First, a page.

By the time I got to the run, I actually felt somewhat normal. I couldn't believe it. So I just started running, and not slowly. I had new life and I was going to use it. I had no idea where I was amongst my competition because up until that point, I didn't care. I could have been in 50th, but I now had a chance to fight for 49th and I wasn't going to take that for granted. But apparently I actually got off the bike in 9th. The best thing about an ironman is that there's a marathon at the end, which gives me plenty of time to do some work. I didn't see any girls in my age group until the last 10k, but I just kept believing I could catch them if I poured everything I had into it. I still didn't know what place I was in, but by the last 5k, I knew I had passed a few girls and my only goal was to squeeze every last ounce of life out of my body. I didn't care if it was enough to put me on the podium, I was just so incredibly grateful that not only was I going to finish Ironman #7, but that I got the opportunity to do what I love more than anything in the world: prove to myself that I don't have to have limits. I can choose growth and miracles.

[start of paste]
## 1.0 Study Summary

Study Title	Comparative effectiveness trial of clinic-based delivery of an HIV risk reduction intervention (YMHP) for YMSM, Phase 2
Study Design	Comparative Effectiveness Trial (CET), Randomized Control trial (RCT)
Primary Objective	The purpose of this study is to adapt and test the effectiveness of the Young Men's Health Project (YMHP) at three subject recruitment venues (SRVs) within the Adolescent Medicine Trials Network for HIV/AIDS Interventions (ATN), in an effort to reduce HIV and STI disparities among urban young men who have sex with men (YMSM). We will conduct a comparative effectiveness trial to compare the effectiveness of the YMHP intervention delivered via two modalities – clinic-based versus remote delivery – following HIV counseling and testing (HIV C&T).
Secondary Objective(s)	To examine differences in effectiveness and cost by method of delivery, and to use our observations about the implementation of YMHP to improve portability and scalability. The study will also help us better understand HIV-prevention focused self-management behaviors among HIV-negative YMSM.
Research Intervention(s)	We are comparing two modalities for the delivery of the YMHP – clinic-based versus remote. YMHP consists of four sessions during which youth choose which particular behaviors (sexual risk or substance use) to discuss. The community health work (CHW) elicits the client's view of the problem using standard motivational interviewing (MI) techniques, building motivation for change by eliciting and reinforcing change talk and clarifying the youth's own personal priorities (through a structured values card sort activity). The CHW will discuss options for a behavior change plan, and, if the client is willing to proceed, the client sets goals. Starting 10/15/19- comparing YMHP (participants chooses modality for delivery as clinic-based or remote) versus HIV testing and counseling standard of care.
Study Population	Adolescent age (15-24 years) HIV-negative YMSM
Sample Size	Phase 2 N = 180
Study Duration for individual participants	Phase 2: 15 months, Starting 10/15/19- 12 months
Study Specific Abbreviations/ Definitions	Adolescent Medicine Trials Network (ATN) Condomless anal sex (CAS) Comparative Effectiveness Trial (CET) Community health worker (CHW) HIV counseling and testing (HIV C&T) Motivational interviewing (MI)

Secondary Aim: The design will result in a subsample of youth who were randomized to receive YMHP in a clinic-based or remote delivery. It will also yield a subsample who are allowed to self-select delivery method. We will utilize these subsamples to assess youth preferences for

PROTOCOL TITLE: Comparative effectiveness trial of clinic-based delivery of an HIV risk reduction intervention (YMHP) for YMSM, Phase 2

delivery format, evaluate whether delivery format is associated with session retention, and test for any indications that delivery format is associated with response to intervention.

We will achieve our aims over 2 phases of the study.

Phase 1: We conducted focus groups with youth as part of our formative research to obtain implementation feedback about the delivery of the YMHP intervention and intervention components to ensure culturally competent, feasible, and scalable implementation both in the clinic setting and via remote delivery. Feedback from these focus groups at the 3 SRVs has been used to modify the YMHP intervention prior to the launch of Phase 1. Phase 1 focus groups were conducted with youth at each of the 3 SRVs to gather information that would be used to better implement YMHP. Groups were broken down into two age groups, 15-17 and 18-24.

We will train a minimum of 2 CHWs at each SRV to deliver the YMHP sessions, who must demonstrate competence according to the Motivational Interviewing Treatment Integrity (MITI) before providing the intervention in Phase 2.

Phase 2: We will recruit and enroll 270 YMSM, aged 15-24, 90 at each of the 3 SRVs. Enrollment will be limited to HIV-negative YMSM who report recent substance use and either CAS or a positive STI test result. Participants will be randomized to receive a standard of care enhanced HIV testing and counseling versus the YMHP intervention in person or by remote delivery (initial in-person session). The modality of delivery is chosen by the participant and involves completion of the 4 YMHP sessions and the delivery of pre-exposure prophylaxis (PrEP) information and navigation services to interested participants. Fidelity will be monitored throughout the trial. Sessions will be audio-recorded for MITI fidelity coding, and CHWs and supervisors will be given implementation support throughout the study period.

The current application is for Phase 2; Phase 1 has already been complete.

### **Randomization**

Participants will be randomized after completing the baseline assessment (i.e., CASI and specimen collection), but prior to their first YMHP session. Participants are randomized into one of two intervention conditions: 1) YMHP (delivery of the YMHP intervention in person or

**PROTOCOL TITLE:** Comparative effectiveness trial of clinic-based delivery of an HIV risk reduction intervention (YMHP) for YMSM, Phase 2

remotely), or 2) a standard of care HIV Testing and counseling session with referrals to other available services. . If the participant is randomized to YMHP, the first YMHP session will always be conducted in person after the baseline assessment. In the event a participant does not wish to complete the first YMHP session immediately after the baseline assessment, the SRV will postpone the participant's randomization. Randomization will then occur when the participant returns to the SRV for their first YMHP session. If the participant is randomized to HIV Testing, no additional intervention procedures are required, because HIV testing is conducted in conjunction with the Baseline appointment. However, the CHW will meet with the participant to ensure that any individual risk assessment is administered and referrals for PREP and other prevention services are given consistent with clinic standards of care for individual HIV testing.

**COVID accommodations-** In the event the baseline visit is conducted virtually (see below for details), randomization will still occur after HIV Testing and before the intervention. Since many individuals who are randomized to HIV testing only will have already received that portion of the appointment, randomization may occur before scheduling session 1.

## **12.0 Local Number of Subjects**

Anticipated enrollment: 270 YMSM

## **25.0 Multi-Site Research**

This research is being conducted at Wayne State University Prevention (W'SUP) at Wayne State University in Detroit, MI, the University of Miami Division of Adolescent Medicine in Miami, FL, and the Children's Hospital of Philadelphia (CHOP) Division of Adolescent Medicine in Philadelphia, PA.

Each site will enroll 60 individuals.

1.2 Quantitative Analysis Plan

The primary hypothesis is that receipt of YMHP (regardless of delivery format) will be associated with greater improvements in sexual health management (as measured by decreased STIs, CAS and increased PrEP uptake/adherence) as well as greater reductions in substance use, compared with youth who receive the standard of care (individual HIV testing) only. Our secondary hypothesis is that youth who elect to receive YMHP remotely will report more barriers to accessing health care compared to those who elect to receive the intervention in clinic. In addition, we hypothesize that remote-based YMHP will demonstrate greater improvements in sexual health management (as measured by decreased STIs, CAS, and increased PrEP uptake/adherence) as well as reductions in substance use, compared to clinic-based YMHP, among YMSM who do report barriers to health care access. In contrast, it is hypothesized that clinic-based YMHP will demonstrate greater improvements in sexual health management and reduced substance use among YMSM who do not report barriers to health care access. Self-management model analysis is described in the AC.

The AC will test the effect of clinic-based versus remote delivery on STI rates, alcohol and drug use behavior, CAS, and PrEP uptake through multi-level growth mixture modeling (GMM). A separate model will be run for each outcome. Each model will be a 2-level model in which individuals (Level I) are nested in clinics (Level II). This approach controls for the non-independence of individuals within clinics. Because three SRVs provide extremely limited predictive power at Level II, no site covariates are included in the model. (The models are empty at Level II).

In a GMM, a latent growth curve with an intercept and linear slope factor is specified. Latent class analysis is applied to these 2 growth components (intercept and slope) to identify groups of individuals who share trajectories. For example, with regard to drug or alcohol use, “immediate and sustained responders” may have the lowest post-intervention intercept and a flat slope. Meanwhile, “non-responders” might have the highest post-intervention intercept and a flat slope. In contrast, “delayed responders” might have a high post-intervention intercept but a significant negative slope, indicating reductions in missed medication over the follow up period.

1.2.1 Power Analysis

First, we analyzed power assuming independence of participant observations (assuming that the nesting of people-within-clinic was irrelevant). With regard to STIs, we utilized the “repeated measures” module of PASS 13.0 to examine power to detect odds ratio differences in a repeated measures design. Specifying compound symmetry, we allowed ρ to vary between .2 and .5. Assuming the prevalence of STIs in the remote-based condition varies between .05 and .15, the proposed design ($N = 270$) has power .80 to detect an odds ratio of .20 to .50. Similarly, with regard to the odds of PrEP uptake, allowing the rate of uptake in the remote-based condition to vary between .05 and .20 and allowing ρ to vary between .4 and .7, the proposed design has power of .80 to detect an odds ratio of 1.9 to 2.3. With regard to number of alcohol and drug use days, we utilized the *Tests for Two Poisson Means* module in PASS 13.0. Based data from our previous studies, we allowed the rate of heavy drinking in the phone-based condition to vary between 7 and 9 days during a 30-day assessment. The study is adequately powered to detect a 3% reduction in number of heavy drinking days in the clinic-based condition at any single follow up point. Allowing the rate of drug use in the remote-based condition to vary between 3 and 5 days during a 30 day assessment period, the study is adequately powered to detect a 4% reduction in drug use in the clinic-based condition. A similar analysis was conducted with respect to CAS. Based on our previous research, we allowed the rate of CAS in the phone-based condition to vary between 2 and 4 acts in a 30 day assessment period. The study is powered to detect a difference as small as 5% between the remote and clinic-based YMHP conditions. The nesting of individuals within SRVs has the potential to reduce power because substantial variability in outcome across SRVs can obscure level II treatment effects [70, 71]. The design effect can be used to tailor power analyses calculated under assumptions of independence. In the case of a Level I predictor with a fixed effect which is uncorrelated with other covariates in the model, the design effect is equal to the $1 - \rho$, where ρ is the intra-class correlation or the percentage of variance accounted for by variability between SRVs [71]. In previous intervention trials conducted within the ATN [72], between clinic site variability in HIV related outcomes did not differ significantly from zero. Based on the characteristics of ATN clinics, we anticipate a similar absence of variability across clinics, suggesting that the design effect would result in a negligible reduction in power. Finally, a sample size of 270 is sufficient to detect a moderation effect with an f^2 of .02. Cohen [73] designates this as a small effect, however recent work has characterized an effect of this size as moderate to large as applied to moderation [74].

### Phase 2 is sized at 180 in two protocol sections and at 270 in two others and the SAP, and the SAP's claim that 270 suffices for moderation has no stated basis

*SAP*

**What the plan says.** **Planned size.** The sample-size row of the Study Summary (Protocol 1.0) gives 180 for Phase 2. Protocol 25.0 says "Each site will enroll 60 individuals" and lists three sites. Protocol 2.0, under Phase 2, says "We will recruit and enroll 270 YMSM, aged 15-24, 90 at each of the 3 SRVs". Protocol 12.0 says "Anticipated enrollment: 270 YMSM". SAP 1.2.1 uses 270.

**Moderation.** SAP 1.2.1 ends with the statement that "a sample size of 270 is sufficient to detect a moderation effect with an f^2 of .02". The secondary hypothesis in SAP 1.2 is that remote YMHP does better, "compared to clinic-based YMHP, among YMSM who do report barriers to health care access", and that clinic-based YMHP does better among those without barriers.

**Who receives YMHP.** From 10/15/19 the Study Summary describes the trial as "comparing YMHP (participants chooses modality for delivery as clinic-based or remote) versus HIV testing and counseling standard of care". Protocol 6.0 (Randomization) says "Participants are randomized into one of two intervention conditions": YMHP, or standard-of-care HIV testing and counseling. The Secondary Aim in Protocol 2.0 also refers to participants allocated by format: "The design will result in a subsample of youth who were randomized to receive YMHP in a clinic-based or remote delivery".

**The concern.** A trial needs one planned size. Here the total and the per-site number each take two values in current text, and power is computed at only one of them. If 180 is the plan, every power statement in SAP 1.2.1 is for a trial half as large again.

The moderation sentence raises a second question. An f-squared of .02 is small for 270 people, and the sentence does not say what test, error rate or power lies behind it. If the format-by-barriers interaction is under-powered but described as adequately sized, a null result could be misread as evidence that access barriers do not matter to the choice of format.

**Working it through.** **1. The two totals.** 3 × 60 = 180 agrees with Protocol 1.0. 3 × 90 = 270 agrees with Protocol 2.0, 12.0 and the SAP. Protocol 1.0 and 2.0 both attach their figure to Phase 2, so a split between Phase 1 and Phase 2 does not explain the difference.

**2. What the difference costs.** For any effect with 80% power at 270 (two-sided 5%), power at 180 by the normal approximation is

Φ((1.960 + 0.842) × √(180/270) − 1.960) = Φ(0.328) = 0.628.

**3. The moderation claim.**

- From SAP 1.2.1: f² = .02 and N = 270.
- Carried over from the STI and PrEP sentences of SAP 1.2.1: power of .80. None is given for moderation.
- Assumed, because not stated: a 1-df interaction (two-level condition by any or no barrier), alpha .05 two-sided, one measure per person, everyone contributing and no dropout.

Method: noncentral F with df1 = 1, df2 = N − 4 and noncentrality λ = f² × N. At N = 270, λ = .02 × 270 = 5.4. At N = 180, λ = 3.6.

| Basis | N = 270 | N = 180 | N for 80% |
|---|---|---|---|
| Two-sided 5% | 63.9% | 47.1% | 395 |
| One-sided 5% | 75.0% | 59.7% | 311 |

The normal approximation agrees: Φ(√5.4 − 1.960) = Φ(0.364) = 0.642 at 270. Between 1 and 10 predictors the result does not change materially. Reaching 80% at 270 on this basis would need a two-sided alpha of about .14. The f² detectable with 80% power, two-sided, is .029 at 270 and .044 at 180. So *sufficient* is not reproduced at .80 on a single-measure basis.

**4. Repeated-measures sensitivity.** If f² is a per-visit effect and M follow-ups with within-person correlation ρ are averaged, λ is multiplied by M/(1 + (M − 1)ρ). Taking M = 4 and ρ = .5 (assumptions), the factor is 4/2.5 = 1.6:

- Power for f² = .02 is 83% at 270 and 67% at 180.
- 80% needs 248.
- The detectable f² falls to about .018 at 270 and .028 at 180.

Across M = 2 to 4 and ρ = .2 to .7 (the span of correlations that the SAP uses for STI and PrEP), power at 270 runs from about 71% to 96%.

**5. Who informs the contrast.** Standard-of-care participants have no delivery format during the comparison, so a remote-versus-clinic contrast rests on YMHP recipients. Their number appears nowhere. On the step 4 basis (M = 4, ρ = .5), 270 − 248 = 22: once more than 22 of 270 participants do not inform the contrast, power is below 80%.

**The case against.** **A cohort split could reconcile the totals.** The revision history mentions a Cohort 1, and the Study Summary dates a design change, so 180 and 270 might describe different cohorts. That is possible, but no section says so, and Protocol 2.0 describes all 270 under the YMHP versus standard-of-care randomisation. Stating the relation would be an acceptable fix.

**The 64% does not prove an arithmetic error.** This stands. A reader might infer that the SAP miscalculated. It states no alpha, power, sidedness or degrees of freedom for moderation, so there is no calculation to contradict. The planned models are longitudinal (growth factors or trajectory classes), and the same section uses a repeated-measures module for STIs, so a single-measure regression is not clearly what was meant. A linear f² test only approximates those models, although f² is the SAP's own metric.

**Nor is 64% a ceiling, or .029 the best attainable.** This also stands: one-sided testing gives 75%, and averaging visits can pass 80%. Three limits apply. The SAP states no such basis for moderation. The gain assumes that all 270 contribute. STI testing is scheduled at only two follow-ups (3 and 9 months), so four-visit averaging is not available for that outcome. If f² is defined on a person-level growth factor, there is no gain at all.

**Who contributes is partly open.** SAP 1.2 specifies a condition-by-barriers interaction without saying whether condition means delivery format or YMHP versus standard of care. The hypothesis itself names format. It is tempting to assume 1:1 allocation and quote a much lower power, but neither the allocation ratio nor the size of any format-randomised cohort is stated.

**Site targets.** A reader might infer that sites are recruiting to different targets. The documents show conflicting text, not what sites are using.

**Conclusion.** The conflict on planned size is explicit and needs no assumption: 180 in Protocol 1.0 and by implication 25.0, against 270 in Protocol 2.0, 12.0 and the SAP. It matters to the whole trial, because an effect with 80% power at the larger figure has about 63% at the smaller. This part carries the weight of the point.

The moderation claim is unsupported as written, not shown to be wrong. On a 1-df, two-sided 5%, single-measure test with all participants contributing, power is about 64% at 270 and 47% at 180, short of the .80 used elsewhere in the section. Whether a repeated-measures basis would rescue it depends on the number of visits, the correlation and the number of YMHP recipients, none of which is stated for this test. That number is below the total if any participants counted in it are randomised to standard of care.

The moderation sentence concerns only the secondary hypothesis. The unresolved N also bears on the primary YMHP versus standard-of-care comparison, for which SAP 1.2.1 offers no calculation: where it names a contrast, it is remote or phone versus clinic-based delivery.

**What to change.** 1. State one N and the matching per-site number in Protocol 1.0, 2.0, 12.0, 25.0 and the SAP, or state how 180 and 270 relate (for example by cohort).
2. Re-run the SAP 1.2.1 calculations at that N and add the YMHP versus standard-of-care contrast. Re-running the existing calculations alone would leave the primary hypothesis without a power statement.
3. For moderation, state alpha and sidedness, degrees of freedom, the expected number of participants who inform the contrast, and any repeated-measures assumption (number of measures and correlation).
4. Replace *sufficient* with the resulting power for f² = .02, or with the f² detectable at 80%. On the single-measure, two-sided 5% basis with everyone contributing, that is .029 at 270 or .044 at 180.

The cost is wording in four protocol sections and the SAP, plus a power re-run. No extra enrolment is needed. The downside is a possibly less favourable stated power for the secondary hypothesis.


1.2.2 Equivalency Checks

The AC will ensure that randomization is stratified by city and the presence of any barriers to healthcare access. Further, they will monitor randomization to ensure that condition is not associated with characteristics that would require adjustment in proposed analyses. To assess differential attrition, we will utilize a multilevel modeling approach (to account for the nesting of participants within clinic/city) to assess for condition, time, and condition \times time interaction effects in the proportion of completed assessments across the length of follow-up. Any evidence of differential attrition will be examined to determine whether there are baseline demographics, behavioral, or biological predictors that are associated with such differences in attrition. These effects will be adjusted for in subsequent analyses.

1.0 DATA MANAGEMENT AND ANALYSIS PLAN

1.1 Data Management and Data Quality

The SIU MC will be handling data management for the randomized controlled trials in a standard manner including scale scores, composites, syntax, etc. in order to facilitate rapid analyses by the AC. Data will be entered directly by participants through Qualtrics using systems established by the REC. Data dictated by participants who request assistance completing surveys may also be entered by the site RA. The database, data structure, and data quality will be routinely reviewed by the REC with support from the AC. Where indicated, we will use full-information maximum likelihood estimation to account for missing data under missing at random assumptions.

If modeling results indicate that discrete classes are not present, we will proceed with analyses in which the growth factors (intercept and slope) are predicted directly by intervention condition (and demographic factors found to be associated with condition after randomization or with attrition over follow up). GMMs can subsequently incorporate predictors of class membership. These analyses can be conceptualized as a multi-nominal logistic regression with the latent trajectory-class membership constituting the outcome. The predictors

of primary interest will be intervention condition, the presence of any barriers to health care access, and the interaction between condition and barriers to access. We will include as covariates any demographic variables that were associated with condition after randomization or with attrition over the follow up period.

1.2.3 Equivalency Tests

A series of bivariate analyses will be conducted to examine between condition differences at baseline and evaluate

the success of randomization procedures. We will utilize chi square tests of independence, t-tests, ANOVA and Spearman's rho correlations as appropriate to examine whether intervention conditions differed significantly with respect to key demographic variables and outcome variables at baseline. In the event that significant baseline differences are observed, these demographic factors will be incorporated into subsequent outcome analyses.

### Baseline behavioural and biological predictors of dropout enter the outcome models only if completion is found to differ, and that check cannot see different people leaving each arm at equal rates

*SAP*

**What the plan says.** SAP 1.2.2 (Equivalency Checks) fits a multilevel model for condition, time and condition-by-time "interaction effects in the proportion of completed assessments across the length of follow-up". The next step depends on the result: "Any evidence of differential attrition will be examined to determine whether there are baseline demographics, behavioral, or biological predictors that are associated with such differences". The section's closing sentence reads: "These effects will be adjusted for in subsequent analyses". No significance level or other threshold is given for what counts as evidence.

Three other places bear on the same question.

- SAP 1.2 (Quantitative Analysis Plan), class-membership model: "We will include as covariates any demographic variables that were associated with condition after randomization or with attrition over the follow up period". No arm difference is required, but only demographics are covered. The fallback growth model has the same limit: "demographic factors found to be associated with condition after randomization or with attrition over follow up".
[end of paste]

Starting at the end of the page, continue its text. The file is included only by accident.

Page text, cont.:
I finished in 4th place in my age group, on the podium. Of course it's always my goal to qualify for Kona at an Ironman, but after this one, I don't even care to analyze my results and think about what could have happened if I had been healthy the whole time. After thinking I may not even get a finisher medal, standing up on the podium didn't seem real, and I only have gratitude in my heart for what I was able to give to this sport that gives me so much life. I'll get back to Kona one day, but in the mean time, I'm having a damn good time finding out what I'm made of.

As always, I couldn't have done this without my #ironteam. They went through the same ups and downs this weekend with me, and just kept believing in my strength and supporting whatever decision I might have to make. I can never say enough about Ryan. He prepares for an ironman just as much as I do, making sure that each strategic site that he finds me on the course has the appropriate attire and attitude to make me smile. It's impossible to put into words how much passion and love he puts into this, so hopefully these pictures tell the rest of the story:

Jorts being made in real time.

Wednesday, June 12, 2019

Escape from Alcatraz Race Report